Mark Salisbury – ‘Melody Maker’ 19th May 1990 (UK)
“Verona”, Simple Minds’ first full-length live concert video, is the group’s answer to U2’s “Rattle And Hum”, a 90-minute amalgam of concert footage and behind-the-scenes documentary filmed in a Roman ampthitheatre in Verona, Italy, during the final few days of the band’s “Street Fighting Years” World Tour last September. And, as you’d expect, the build-up to this has been typically pretentious. Adverts in th music press have consisted of a photo of Kerr with the words: “Simple Minds The Video – Live And On The Streets May 18th.” The accompanying press release describes it as “the music event of the year”. Yet, even given Virgin video’s vested interest in plugging the thing, the hyperbole is, for once, fully justified.
Directed by pop promo merchant Andy Morahan, the emphasis here is on the visuals. It’s a concert video (both words are of equal importance) not a video of a concert, that manages to capture the essence of a live show with all the energy and techniques associated with slickest of today’s opo videos, turning a proficient, if admittedly slightly dull, stage sgow into a spectacle thanks to the miracles of modern editing. It’s not exactly Simple Minds “live” since the video for “Belfast Child” and snippets of the first Mandela day gig are included, and Kerr changes costume mid-song at least half a dozen times, but technically it’s stunning. The editing is frighteningly fast (too fast perhaps) even for those of us reared on MTV,
images flashing on and off screen in a frenzy of delirious cutting. Morahan and his 16 cameras cover every conceivable angle, arty black and white photgraphy merging colour, super-eight with 16mm, to produce a remarkable visual feast, a lavish document of a band and their fans at perhaps the peak of their powers. If Kerr’s vocals sound at times strained, at times wishy-washy, at times overdubbed, it was a long tour. For your money you get 14 songs culled mainly from “Street Fighting Years” and “Once Upon A Time” albums (only “Waterfront” with it’s hard-edged guitar sound appears from the pre-“Breakfast Club” era) with lots of audience footage – preening, good looking Italians – before, during and after the show.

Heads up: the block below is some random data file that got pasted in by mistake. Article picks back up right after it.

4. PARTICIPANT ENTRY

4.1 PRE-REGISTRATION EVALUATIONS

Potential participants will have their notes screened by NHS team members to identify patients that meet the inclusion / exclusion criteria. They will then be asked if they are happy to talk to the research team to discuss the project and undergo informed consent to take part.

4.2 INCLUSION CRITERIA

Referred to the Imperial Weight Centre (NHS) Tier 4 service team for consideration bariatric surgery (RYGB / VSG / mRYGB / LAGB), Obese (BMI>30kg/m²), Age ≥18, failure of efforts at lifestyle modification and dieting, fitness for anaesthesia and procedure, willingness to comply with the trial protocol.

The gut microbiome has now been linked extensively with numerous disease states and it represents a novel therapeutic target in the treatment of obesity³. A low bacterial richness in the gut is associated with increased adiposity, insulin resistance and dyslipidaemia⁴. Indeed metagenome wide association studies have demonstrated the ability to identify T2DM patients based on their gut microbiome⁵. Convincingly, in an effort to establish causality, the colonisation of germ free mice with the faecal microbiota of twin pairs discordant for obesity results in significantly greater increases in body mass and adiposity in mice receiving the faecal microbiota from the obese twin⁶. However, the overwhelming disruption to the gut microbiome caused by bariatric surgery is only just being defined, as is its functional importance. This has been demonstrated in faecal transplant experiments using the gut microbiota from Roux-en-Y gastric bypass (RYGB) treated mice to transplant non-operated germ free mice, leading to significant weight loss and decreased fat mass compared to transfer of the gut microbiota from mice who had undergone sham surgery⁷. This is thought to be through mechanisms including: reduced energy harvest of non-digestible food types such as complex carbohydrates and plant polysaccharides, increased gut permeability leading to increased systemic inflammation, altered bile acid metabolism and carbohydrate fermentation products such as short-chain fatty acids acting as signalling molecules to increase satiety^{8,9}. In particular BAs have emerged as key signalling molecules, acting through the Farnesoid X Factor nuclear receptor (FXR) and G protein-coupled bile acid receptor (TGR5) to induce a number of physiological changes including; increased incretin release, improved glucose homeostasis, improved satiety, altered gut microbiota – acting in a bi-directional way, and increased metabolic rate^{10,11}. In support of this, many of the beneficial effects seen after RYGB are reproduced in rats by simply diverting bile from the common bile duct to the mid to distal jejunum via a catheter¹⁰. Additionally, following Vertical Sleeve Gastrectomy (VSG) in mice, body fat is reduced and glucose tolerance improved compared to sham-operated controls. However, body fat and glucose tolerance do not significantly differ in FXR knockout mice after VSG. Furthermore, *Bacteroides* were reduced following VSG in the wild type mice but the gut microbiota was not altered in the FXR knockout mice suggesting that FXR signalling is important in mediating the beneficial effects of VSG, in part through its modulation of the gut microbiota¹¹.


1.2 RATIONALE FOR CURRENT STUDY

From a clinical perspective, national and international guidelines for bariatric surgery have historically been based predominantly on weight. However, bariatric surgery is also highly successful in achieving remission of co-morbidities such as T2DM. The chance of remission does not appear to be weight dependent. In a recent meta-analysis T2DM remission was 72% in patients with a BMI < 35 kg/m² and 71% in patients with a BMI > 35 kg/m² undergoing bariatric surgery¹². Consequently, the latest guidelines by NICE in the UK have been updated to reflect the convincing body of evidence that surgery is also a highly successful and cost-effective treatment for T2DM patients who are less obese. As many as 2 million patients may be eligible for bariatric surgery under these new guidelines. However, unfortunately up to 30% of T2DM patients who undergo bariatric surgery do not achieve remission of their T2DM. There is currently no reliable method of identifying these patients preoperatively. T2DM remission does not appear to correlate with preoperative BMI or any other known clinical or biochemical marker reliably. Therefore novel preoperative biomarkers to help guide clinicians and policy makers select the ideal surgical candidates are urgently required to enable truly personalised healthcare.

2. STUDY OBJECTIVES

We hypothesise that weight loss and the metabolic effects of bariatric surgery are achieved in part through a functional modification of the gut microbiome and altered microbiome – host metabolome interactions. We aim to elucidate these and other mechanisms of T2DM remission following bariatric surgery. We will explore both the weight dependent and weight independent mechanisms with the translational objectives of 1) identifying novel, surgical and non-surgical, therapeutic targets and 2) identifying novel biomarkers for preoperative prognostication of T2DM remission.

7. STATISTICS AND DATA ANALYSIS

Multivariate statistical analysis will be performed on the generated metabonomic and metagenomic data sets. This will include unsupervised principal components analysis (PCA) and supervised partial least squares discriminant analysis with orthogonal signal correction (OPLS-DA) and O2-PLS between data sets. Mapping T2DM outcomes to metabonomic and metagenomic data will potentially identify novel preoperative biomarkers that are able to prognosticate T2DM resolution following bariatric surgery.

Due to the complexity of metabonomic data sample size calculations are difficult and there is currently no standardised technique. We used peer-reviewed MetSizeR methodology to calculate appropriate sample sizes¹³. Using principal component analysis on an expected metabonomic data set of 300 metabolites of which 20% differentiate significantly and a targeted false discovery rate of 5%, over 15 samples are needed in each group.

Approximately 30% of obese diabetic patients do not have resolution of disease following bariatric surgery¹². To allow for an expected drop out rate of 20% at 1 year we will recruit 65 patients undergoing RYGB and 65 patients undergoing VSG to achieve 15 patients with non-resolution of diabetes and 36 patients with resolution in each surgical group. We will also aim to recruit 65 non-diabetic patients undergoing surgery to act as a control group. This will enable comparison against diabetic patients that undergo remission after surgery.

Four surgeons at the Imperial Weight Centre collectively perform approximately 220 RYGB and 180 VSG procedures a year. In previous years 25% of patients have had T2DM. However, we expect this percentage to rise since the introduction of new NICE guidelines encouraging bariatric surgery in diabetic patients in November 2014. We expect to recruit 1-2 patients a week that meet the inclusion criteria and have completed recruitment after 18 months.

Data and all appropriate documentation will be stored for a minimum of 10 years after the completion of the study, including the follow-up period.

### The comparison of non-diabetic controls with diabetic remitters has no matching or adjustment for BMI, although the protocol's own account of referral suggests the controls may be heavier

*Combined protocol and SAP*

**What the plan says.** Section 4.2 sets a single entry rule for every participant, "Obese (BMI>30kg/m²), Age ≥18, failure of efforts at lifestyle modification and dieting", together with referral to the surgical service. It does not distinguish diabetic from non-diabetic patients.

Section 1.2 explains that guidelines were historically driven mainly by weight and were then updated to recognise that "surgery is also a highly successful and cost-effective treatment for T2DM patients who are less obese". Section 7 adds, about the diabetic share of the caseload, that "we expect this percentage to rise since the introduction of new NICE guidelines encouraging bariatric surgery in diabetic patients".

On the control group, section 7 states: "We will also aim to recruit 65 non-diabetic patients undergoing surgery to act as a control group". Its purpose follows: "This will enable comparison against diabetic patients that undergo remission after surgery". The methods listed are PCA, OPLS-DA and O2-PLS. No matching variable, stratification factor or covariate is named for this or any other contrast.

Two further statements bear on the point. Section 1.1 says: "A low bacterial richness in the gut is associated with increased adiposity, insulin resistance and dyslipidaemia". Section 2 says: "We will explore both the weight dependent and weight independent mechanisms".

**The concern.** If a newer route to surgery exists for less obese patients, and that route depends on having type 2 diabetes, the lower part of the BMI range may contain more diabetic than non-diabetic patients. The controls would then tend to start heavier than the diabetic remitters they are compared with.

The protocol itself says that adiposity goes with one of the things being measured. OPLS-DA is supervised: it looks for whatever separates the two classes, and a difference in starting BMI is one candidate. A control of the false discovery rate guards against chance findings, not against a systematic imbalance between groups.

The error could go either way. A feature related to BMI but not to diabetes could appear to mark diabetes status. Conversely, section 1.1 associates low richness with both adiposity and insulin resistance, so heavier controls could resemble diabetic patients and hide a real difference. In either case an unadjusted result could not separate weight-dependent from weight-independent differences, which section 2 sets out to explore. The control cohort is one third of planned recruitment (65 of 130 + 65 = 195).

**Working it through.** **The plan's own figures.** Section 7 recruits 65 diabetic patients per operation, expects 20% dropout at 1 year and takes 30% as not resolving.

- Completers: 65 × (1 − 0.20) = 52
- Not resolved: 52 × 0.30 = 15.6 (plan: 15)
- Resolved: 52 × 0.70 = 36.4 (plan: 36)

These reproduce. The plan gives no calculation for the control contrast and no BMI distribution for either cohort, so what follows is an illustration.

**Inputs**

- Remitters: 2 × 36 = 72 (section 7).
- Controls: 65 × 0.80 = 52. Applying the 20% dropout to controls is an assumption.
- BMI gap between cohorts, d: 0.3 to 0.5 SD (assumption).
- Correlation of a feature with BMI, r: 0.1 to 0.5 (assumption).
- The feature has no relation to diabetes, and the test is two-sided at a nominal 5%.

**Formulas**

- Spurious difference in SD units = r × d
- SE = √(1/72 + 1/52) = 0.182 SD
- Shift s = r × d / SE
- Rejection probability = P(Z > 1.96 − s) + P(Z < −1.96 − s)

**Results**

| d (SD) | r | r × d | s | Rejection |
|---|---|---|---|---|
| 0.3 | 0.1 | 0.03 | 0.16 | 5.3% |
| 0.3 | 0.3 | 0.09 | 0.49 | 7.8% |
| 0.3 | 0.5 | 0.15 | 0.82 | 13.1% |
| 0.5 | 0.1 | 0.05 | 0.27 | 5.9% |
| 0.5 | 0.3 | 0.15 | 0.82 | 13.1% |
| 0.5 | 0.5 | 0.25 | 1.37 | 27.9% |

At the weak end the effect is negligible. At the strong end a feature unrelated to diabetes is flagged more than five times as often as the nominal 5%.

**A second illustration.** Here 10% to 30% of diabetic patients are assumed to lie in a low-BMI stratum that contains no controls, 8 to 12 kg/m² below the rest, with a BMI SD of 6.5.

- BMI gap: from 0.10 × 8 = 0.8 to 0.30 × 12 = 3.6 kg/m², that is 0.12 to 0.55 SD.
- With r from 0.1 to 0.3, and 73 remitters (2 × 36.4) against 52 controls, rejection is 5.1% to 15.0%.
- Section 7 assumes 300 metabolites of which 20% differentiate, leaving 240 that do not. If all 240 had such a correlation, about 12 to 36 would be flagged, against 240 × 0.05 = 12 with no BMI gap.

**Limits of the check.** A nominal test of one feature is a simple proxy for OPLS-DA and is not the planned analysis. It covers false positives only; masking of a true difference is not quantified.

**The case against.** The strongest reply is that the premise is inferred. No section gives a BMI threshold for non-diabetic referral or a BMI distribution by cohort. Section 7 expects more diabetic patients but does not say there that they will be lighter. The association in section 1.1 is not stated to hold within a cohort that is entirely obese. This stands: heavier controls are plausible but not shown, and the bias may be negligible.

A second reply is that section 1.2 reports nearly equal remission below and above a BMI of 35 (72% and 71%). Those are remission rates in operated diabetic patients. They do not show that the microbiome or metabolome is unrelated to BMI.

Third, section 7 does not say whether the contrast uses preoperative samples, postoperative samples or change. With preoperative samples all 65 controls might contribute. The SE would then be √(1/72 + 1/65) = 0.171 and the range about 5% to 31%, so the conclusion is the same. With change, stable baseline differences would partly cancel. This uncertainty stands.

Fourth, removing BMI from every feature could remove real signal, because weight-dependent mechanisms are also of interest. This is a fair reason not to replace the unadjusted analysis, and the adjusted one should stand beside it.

Kerr opens his mouth only to sing. We get “Mandela Day” (Kerr draped in an ANC flag) and “Belfast Child” but we get none of the pompous pontificating, fist clenching and shouts for sanctions that have recently soured his reputation. If only it could always be like this. With his mind concentrating solely on musical matters, Kerr proves himself one of rock’s elite frontamen. He’s engaging, athletic, heroic, stoic even. You understand exactly what an ego trip it is to be a rock star, standing on stage in front of thousands of adoring fans. Kerr’s face when the crowd chants “Don’t You Forget About Me” “la-la-la-las” is the face of a man given over with something tantamount to orgasmic pleasure. Morahan chucks in a few interviews with the band along the way but you can barely understand a word anybody’s saying. It doesn’t matter, it’s the music and the look that are important.
For Minds fans “Verona” is as compelling and near perfect a record of the band circa 1989 as is possible to capture on film. For purists of the live-in-concert form it may not possess the panorama of “The Cure In Orange” (shot on 35mm with Tim Pope directing) nor the extravagance of Prince’s “Sign ‘O’ The Times”, but it’s far better than the multitude of similar videos currently occupying the shelves.